Sweet v. Commissioner Social Security Administration
OPINION AND ORDER ADOPTING REPORT AND RECOMMENDATIONS re 14 Report and Recommendations. The Court REVERSES this case pursuant to Sentence Four of 42 U.S.C. § 405(g), FINDS the decision of the Commissioner that Plaintiff was not entitled to a period of disability and disability income benefits beginning on6/1/2003 NOT SUPPORTED BY SUBSTANTIAL EVIDENCE, and REMANDS this case for an immediate award of benefits. Signed by Judge S Arthur Spiegel on 1/13/2010. (km1)
UNITED STATES DISTRICT COURT SOUTHERN DISTRICT OF OHIO WESTERN DIVISION CHERI SWEET, Plaintiff, v. COMMISSIONER OF SOCIAL, SECURITY, Defendant. : : : : : : : : : :
NO. 1:08-CV-00769 OPINION AND ORDER
This matter is before the Court on the Magistrate Judge's December 1, 2009 Report and Recommendation (doc. 14), Defendant's Objections (doc. 15), and Plaintiff's Response (doc. 16). reasons indicated herein, the Court ADOPTS and For the the
Magistrate Judge's Report and Recommendation, and REMANDS this matter for an immediate award of benefits. I. Background Plaintiff, who has a history of neck and back pain, asthma, diabetes, carpel tunnel syndrome, post-tramautic stress syndrome, and depression, filed an application for disability insurance benefits and supplemental security income on October 21, 2004, alleging a disability onset date of October 1, 1995 (doc. 14). After Defendant denied her application initially and upon Plaintiff requested a hearing before an
administrative law judge ("ALJ"), who rejected her applications on June 19, 2007 (Id.). Plaintiff requested review with the Social
Security Appeals Council, which denied further review (Id.). Plaintiff then appealed to this Court (Id.). Plaintiff contends the ALJ erred in two respects in denying her application (Id.). First, she asserts the ALJ erred in determining her residual functional capacity ("RFC"), and second, the ALJ erred by failing to include all her impairments in his hypothetical to the vocational expert (Id.). In his Report and Recommendation, the Magistrate Judge reviewed the ALJ's findings, the medical evidence in the record, the hearing testimony, and Plaintiff's Statements of Error,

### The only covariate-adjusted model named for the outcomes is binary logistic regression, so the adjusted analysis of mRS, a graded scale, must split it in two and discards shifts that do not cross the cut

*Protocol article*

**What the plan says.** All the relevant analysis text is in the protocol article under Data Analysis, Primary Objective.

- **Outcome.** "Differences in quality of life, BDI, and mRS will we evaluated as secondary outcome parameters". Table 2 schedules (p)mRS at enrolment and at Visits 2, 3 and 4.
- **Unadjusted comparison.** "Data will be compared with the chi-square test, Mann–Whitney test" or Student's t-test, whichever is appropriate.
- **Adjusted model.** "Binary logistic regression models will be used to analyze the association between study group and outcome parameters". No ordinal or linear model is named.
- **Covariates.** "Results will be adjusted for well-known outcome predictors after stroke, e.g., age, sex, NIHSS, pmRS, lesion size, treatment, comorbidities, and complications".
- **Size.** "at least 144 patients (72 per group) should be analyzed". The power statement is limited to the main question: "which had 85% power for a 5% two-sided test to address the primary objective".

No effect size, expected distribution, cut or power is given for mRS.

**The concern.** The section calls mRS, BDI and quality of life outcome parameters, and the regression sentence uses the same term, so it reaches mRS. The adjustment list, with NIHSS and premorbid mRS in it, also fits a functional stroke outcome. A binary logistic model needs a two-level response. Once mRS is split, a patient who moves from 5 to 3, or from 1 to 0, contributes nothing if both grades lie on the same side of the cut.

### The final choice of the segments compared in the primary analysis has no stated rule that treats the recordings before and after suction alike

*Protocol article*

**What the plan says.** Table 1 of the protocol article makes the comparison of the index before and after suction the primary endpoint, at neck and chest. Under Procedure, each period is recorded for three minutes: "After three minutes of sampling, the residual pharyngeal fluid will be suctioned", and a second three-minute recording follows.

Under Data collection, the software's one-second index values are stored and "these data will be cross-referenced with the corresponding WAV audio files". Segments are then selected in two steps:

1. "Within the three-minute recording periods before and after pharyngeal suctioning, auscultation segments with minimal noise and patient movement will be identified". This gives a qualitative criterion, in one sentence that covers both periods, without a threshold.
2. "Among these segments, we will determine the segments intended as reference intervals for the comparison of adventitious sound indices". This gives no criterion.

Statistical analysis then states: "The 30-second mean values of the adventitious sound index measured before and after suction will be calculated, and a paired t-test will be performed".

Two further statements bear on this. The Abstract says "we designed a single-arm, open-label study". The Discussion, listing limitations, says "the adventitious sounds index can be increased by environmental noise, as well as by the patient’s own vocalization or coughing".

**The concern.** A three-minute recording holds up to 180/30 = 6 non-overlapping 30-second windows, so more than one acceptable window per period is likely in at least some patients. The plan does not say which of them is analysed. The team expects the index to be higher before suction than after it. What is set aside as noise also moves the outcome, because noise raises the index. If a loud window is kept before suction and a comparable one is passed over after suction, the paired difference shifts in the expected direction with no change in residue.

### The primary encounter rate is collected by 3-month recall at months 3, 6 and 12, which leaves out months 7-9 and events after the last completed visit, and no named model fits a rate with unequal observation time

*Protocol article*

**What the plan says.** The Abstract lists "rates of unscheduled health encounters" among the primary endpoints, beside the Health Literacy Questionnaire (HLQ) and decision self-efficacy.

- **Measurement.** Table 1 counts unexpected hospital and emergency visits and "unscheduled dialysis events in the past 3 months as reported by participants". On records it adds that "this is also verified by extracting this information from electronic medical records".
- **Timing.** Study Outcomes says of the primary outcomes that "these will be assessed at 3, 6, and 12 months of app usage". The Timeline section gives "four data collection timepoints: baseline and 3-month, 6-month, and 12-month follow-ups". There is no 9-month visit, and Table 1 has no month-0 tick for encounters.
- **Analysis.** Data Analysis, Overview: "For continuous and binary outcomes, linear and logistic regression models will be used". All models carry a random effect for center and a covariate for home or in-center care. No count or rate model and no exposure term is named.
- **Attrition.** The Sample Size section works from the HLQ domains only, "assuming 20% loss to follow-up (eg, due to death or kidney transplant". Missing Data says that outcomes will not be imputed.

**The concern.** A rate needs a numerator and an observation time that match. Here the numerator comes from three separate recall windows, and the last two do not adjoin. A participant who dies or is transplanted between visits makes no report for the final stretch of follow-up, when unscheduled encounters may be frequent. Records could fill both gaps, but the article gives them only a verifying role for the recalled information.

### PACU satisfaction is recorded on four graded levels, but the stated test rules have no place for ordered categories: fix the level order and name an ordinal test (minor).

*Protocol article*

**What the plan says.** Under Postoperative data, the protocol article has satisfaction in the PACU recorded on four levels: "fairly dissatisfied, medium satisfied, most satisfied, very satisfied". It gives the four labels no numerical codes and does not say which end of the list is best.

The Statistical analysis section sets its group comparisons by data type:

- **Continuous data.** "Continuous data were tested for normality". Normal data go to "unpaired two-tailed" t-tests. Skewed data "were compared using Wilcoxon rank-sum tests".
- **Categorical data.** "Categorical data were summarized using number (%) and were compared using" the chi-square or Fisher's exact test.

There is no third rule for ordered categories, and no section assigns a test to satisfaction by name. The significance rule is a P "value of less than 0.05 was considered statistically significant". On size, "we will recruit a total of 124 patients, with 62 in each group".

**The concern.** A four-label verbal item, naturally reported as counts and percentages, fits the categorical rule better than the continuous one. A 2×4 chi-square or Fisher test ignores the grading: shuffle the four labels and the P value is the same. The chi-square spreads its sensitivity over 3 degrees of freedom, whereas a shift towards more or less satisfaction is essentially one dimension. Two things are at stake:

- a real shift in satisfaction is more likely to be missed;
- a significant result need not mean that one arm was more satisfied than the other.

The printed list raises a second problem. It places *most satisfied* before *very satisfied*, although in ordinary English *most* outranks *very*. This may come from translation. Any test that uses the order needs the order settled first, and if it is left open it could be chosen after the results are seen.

concluding that the record clearly establishes disability in this matter (doc. 14). The Magistrate Judge found Plaintiff's first Accordingly, the Magistrate
assignment of error well-taken (Id.).
Judge concluded the record adequately establishes Plaintiff's entitlement to benefits, and because there is no significant evidence to the contrary, this matter should be remanded for an award of benefits (Id. citing Felisky v. Bowen, 35 F.3d 1027, 1041 (6th Cir. 1994); Faucher v. Secretary of HHS, 17 F.3d 171, 176 (6th Cir. 1994)). Defendant filed its Objections (doc. 15), and
Plaintiff her Response (doc. 16), so that this matter is now ripe for the Court's review. II. Discussion The Court reviews this matter de novo because Defendant filed objections to the Magistrate Judge's Report and
Fed. R. Civ. P. 72(b).
Rule 72(b) states that
"[t]he district judge to whom the case is assigned shall make a de novo determination upon the record, or after additional evidence, of any portion of the magistrate judge's disposition to which specific written objection has been made in accordance with this rule." Id. The Rule further indicates that "[t]he district judge